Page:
Posts tagged "dallas"


January 15th, 2013

Dallas Tears Down Ex-Home of JFK Assassin Oswald

thekennedydynasty:

DALLAS (AP) — A handful of history buffs and curious onlookers watched Monday as a bulldozer tore through the walls of a dilapidated apartment building where Lee Harvey Oswald lived a few months before the assassination of President John F. Kennedy.

The uninhabited 10-unit, two-story apartment complex built in 1925 was one of several remaining places tied to Kennedy’s Nov. 22, 1963, assassination, which remains perhaps the most infamous moment in Dallas history. Oswald lived at the building at 600 Elsbeth St. with his wife, Marina, and young daughter from November 1962 to March 1963.

The residence is mentioned in the Warren Commission report that investigated Kennedy’s death and concluded Oswald acted alone.

The bulldozer ramming through the walls started with the side where Oswald lived. Police blocked off Elsbeth Street and the sidewalk in front, but let onlookers grab bricks from the side of the building.

Tom Sclar, a local resident and musician, put five bricks in a backpack as souvenirs and possibly sale items later. Sclar said the building was included on tours he once gave to groups interested in the many alternate theories about Kennedy’s death — though he called himself a “borderline agnostic” on the question of who shot Kennedy.

“People sell this crap for money,” Sclar said. “I’m doing it out of a weird, kitschy interest.”

Jose Sorola said he was fascinated by the history of two presidential assassins — Oswald and John Wilkes Booth, who killed Abraham Lincoln. Sorola had heard about the upcoming demolition on the news and eventually purchased an apartment window for $125 online. His goal, he said, was to build a “traveling wall” around the window so it could be displayed to others.

“He still lived here, and in my opinion, he’s a part of Dallas history,” Sorola said. “Maybe for the wrong reason, but he’s still a part of history.”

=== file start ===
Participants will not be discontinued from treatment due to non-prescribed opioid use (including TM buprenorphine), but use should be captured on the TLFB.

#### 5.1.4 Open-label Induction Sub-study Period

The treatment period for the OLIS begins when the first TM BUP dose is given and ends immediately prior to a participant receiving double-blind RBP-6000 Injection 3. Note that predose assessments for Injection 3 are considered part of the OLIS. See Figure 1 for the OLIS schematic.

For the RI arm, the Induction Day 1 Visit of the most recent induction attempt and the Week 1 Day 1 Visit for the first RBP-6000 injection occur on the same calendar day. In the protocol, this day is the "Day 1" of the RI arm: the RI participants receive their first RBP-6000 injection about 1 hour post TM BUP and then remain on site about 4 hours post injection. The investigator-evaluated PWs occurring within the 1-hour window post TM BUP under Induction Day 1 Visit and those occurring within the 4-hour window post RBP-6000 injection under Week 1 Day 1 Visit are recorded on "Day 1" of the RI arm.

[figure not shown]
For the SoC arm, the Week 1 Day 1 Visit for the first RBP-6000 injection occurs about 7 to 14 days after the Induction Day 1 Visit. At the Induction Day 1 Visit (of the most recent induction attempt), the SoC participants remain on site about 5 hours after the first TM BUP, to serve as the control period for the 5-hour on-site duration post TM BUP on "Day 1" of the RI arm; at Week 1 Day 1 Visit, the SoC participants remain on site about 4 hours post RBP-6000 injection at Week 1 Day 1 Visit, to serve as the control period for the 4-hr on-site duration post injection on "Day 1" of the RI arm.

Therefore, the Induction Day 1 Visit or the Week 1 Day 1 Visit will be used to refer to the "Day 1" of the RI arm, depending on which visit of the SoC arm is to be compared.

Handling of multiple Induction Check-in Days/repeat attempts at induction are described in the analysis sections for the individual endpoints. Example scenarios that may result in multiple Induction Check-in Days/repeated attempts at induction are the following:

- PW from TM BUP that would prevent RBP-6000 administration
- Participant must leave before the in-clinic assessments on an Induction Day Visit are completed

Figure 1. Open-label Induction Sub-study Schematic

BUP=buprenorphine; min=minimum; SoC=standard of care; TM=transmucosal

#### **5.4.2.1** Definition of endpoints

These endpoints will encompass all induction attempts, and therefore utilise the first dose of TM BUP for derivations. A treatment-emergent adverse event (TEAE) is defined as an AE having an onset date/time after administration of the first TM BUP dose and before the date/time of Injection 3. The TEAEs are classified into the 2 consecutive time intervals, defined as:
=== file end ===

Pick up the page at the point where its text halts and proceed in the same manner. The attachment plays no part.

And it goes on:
Kennedy’s assassination still generates plenty of controversy, particularly as theories still circulate about whether Oswald acted alone. The Warren Commission’s report says Oswald shot Kennedy from the sixth floor of the Texas School Book Depository building — now a museum dedicated to Kennedy and the assassination. The Warren Commission also concluded that Oswald killed Dallas police officer J.D. Tippit 45 minutes after Kennedy was shot.

Gary Mack, curator of the Sixth Floor Museum, said Oswald ordered the revolver that killed Tippit in January 1963, when Oswald was living at the Elsbeth Street apartment. But, he added, “The most important parts of the Oswald story are what he did, not where he did them.

“One has to draw the line somewhere at what is or is not historically significant. For those studying Oswald’s life, this may be a more important address, but for those who are curious about the Kennedy assassination, what actually happened in Dealey Plaza is of far more significance,” Mack said.

Jane Bryant bought the apartment building in 2007, later saying she hadn’t known at the time about its link to history. But she was never able to realize plans to renovate it. In 2008 she got caught up in litigation with the city over the state of the building.

The city got a court order last May to have it razed and took over demolition when Bryant failed to act quickly enough.

Bryant told The Associated Press late Monday that she has spent “close to $100,000 in legal fees trying to save a historic property and trying to do everything the city asked me to do.” But she said the city “made it impossible for me to renovate.”

The city estimated demolition and asbestos abatement would run about $52,000 and said it may put a lien on the property to recover its costs.

January 12th, 2013

jackandjackie:

RFK’s Children speak about President Kennedy’s Assassination in Dallas ~ Jan 11th, 2013